Thanks for the FRP idea, I think that would be even better than the aluminum! Also, never considered that the blue foam was less messy to work with than the white stuff, but makes sense, for it is alot denser. If I can get away with 1.5" foam, that would be much better too, giving me a little more interior room.
Burnt_Blade is offline  
post #7 of 18 Old 03-11-2011, 04:34 PM
No Longer Here
 
Join Date: Feb 2009
Posts: 6,847
View rrbrown's Photo Album My Photos
Quote:
Originally Posted by Burnt_Blade View Post
Thanks for the FRP idea, I think that would be even better than the aluminum! Also, never considered that the blue foam was less messy to work with than the white stuff, but makes sense, for it is alot denser. If I can get away with 1.5" foam, that would be much better too, giving me a little more interior room.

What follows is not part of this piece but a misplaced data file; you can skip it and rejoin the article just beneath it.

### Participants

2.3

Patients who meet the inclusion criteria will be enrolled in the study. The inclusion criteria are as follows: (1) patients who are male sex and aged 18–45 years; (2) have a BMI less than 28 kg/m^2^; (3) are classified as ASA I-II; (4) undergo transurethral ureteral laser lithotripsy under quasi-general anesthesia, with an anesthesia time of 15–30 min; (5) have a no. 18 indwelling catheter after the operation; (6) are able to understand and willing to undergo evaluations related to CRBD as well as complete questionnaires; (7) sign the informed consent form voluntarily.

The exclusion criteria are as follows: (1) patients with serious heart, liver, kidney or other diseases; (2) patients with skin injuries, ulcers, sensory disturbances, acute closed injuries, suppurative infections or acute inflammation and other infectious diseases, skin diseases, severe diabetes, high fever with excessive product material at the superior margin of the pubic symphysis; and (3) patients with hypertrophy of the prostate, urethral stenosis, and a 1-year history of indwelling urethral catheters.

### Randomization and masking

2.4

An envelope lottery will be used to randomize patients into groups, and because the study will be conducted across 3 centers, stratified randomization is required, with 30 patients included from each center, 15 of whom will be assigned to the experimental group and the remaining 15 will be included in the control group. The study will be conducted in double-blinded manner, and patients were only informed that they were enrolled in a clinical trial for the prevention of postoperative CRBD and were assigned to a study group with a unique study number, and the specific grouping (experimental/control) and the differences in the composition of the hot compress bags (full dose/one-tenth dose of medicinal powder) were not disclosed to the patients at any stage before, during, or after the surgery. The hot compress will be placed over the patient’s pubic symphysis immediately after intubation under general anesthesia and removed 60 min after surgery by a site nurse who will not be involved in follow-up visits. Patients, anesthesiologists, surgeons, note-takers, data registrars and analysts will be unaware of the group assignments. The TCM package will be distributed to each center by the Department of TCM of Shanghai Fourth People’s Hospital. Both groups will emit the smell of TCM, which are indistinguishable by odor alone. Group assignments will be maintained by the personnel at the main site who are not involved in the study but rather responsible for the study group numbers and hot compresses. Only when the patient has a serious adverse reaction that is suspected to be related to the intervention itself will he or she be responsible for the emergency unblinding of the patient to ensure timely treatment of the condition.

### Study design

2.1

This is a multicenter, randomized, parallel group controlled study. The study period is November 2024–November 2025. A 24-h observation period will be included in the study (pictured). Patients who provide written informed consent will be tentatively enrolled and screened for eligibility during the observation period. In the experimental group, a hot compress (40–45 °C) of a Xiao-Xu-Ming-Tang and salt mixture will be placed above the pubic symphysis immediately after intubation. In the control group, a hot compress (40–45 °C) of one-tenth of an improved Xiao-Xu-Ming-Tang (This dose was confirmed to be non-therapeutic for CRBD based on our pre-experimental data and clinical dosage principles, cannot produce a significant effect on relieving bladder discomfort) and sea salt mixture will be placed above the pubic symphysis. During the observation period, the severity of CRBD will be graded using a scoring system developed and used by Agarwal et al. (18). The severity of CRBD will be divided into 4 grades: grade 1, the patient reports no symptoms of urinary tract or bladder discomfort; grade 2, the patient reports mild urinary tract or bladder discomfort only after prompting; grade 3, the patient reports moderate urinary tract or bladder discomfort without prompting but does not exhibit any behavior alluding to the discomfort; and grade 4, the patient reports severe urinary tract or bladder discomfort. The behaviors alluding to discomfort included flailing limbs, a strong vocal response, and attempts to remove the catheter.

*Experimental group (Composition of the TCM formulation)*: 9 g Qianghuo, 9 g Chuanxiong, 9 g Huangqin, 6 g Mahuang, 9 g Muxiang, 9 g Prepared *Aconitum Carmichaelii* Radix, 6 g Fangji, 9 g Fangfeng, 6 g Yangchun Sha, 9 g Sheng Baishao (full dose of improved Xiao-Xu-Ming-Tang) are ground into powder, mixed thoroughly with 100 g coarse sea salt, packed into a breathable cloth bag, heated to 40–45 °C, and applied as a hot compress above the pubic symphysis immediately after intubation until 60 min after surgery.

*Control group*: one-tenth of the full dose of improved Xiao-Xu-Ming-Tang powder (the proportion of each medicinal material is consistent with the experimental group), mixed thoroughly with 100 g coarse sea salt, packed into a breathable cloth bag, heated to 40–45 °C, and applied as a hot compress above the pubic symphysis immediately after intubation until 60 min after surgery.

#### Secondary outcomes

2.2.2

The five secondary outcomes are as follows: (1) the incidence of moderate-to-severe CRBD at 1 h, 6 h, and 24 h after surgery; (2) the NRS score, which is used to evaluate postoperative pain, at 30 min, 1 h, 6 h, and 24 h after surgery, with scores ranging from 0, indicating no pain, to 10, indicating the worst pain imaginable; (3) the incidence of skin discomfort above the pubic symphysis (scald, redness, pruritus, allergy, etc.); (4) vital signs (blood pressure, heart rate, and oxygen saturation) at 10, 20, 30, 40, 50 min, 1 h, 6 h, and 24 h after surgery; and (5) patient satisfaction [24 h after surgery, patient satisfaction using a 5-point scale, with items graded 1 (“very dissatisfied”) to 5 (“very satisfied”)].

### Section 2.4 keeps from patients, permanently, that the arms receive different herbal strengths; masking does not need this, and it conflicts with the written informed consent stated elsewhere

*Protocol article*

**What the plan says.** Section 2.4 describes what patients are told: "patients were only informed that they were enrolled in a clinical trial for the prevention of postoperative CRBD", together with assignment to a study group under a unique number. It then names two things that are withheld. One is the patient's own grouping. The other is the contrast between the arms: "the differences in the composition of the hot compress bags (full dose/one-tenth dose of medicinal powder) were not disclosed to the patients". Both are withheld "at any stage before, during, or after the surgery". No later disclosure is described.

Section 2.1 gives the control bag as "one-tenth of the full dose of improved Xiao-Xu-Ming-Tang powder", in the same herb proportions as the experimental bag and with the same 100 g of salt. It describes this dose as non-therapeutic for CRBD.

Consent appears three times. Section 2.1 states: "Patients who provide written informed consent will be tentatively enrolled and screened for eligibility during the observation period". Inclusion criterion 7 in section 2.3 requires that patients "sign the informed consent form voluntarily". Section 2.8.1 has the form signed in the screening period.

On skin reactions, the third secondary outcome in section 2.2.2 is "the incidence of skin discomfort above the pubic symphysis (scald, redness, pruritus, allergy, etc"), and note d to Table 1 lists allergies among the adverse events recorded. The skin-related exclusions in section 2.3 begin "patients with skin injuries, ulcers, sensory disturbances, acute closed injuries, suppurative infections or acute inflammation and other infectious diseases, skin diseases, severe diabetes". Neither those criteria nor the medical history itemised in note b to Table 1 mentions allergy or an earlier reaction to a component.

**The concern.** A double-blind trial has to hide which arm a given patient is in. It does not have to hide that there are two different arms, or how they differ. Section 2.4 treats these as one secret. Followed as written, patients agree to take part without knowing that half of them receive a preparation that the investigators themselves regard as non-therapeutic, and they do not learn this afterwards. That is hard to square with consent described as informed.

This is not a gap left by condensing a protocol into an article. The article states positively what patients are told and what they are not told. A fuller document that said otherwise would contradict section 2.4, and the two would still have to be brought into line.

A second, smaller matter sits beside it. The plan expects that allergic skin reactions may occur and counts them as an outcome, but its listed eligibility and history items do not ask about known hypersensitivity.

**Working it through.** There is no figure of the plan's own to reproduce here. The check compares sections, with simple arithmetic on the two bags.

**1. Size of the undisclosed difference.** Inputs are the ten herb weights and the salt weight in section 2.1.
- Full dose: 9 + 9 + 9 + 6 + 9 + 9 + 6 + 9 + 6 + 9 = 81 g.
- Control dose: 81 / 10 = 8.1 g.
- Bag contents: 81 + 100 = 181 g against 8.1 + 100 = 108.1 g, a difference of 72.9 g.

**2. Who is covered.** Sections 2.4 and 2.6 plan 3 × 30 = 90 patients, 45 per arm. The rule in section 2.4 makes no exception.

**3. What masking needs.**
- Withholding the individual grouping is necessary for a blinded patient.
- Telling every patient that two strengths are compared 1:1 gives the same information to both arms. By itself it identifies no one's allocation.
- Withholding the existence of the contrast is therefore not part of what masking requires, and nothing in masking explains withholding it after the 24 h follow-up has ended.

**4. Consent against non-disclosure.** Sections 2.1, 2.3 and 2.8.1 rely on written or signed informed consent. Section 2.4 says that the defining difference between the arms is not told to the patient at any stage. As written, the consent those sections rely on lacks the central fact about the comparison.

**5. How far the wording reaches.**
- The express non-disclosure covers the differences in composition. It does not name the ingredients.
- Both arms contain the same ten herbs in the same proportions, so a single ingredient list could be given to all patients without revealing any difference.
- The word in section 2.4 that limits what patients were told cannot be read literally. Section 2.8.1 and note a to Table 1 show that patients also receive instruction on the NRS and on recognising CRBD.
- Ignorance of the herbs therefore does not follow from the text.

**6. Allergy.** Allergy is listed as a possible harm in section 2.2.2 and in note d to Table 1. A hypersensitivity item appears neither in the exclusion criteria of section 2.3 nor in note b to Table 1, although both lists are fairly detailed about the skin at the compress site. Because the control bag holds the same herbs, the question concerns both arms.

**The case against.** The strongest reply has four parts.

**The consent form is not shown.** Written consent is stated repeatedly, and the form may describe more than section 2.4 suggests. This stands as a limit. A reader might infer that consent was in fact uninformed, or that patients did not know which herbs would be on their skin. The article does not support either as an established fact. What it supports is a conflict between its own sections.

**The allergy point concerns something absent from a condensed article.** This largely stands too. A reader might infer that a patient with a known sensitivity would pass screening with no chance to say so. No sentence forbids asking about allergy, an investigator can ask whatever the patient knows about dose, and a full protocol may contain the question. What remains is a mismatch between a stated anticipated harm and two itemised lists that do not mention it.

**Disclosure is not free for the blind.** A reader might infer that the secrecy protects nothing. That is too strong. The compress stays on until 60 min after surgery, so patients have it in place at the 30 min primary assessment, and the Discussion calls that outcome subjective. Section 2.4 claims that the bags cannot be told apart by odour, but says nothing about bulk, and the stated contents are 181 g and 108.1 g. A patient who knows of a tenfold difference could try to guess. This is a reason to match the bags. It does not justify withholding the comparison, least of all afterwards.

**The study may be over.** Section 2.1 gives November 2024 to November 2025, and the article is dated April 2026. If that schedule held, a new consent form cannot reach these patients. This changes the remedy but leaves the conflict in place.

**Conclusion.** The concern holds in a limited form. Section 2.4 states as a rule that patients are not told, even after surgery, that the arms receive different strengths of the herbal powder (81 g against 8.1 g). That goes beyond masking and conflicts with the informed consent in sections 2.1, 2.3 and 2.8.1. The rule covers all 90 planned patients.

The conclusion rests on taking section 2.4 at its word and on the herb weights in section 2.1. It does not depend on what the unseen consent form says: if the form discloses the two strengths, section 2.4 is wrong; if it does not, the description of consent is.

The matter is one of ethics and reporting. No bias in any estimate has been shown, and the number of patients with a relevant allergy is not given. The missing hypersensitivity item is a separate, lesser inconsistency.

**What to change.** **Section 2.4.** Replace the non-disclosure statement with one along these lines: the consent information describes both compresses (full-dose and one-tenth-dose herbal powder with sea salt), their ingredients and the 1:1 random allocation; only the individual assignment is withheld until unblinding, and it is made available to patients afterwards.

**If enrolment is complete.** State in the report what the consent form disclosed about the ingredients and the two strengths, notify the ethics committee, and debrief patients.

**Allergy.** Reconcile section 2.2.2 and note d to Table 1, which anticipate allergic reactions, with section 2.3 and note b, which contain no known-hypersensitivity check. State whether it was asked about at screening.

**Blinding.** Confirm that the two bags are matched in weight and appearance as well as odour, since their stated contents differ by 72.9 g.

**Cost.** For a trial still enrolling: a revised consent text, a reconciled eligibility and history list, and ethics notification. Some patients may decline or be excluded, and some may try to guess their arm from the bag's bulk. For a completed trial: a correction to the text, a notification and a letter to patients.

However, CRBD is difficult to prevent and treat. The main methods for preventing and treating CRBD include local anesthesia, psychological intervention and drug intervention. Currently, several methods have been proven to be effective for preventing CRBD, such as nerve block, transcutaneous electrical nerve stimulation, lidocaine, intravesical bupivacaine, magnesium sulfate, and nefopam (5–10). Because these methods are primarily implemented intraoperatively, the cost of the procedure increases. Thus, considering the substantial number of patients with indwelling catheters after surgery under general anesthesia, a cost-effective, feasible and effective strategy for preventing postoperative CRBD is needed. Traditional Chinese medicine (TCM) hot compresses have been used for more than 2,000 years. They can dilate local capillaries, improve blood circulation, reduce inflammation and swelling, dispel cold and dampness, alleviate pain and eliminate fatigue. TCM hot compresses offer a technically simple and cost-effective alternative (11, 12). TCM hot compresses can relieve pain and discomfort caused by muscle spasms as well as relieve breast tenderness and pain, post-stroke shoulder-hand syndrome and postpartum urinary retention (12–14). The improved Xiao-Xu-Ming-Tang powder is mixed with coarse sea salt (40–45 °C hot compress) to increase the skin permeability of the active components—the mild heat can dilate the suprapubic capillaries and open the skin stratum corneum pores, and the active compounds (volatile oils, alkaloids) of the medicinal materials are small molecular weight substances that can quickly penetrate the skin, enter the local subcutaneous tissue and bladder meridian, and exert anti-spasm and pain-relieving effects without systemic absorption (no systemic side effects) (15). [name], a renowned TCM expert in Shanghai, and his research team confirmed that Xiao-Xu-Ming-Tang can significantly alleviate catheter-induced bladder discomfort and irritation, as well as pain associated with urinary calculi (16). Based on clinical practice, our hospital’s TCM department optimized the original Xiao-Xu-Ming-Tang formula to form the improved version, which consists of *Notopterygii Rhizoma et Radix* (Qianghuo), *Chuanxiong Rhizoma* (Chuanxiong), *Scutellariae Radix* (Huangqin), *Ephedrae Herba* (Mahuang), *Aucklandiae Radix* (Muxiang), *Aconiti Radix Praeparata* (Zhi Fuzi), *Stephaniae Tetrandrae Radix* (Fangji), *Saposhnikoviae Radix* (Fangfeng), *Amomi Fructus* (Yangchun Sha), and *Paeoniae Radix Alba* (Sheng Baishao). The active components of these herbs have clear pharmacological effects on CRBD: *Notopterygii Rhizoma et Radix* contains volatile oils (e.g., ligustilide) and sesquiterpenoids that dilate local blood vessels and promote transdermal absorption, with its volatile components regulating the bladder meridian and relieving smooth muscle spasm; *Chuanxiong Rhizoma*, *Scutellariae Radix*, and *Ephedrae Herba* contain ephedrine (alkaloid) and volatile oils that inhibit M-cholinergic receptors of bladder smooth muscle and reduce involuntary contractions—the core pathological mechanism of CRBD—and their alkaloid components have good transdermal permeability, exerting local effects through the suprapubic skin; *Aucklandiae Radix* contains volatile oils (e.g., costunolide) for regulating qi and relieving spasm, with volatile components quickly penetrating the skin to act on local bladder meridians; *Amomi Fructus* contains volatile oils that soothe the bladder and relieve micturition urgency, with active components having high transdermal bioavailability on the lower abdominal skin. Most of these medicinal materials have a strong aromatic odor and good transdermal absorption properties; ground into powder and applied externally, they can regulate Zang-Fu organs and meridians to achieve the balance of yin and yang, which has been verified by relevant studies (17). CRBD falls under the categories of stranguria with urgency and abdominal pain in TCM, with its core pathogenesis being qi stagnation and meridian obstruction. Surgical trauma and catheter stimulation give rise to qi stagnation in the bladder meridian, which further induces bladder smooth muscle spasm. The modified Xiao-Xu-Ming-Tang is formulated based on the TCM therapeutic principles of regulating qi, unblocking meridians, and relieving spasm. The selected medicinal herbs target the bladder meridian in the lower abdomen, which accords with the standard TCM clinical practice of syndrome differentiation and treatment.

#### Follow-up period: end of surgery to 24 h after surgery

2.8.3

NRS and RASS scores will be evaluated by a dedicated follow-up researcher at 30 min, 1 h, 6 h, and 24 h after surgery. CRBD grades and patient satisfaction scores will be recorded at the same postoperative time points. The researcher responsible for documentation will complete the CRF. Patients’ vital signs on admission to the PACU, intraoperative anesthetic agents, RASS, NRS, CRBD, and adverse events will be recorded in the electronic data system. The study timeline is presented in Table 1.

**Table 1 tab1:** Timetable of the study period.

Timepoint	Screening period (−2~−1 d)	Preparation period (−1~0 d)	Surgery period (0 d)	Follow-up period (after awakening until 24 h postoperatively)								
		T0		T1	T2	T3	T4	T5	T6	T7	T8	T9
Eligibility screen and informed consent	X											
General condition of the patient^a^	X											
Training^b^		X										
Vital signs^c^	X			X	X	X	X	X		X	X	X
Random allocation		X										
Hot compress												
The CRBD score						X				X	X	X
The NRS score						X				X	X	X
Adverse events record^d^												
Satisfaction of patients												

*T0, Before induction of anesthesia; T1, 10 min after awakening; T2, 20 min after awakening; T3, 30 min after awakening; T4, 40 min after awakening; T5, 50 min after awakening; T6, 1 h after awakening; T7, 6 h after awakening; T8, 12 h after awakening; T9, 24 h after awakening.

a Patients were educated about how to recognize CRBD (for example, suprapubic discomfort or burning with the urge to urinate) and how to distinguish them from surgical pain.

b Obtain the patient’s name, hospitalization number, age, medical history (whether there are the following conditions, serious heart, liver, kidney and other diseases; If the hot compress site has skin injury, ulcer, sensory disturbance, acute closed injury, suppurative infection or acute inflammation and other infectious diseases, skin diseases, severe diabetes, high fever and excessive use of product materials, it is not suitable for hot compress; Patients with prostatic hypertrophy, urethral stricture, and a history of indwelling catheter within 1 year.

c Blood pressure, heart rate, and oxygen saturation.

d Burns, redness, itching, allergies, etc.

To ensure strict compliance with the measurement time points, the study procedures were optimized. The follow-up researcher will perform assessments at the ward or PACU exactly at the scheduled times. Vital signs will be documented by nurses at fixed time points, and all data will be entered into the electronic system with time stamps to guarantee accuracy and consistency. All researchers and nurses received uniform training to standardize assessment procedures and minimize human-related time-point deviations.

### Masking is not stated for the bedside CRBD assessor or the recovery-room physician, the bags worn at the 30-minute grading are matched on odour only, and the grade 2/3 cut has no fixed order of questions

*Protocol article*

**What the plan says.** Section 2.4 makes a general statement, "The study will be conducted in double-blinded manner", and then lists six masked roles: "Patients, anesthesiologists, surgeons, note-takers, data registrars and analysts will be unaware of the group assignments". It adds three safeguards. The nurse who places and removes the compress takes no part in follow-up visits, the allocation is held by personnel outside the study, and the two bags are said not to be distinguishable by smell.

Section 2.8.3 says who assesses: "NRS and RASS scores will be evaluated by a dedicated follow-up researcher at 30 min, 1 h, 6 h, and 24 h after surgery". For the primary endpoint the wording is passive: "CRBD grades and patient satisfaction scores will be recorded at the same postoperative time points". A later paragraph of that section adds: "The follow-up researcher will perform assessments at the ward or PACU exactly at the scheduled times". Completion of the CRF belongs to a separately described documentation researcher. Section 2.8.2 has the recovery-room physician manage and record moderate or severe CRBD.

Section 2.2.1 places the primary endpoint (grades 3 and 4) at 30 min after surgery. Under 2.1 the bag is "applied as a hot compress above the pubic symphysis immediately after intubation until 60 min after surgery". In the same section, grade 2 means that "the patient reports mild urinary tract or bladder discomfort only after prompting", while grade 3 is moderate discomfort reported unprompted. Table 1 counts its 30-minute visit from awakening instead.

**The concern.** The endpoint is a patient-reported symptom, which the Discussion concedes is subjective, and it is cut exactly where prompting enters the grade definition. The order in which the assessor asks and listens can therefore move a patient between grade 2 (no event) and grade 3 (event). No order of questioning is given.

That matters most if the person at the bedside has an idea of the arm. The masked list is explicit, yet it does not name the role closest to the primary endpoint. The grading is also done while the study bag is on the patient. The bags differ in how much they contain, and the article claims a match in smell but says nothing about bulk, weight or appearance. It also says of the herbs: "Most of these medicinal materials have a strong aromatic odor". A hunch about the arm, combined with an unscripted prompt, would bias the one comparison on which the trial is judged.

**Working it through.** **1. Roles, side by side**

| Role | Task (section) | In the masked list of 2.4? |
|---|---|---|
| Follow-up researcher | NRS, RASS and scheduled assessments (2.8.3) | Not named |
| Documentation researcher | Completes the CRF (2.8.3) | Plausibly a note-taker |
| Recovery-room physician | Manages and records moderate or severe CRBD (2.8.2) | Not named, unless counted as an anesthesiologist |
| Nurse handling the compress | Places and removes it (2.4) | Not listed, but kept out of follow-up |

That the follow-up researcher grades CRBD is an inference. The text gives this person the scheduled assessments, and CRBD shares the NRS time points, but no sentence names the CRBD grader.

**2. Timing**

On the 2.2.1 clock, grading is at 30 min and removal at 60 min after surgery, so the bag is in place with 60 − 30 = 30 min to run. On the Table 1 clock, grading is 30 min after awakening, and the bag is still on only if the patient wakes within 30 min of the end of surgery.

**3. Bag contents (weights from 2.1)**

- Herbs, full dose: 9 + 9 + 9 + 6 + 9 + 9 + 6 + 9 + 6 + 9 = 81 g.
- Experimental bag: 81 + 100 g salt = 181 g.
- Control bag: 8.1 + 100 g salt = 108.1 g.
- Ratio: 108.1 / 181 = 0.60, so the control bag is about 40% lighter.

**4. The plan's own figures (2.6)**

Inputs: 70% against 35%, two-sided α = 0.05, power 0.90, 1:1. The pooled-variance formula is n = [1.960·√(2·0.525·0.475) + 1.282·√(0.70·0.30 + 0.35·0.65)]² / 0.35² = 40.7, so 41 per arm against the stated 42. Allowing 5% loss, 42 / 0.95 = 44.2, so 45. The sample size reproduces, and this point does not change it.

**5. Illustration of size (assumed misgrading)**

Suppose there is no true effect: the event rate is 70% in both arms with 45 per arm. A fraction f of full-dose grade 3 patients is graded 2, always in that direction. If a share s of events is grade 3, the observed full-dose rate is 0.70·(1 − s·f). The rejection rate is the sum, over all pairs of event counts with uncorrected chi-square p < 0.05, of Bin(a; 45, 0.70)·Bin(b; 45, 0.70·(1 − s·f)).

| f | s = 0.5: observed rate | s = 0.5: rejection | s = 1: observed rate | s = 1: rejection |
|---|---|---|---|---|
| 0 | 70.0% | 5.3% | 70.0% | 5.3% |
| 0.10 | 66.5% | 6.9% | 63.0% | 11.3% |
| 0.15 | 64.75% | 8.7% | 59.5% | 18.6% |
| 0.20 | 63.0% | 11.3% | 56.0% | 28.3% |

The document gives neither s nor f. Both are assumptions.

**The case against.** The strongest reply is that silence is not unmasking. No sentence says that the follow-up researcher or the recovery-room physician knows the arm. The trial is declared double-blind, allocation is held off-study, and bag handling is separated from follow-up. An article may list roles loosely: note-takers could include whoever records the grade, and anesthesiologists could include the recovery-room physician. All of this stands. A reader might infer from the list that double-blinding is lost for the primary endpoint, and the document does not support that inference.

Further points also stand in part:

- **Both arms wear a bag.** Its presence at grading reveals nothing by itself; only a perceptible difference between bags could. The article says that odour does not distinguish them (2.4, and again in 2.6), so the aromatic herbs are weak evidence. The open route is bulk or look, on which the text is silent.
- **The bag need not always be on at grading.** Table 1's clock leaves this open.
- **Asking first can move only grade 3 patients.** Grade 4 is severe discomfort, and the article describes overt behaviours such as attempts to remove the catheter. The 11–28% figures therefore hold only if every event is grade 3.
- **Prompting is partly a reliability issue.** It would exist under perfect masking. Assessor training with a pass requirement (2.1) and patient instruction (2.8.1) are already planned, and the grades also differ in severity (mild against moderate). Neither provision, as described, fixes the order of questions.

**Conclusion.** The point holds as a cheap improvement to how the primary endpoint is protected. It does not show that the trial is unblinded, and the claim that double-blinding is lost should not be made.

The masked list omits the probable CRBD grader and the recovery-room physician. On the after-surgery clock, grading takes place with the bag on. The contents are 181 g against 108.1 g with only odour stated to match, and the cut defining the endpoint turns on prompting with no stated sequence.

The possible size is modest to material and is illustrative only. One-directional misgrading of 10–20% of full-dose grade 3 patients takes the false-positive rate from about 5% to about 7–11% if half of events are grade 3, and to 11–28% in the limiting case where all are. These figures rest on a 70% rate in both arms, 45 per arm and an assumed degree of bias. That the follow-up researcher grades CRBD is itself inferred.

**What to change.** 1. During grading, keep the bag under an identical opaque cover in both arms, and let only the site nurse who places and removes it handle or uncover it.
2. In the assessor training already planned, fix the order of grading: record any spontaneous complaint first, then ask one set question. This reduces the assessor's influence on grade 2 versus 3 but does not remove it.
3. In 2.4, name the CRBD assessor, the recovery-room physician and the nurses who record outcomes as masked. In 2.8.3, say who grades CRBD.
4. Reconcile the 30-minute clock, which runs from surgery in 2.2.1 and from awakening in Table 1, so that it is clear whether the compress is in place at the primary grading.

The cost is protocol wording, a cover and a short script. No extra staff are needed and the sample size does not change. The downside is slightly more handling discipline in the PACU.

I've cut all kinds of shapes out of the blue foam it can be sanded and shaped. The white stuff has to be cut with a heat knife so that it cuts and seals at the same time or you will have rough edges and white beads everywhere. Trust me, I've been there.

1 1/2" blue foam should be plenty good enough. You also have the wood outside and the FRP that will help.
rrbrown is offline  
post #8 of 18 Old 03-11-2011, 04:49 PM
Senior Member
 
Join Date: Jul 2008
Location: Florida Panhandle
Posts: 8,529
View GeorgeC's Photo Album My Photos
The only problem, other than getting wet, with a wooden "ice chest" is the weight. Since you are wanting to match a grub box I assume that this will be used for camping.

George
GeorgeC is offline  
post #9 of 18 Old 03-11-2011, 05:34 PM Thread Starter
Senior Member
 
Join Date: Dec 2009
Location: North Bay, Ontario
Posts: 127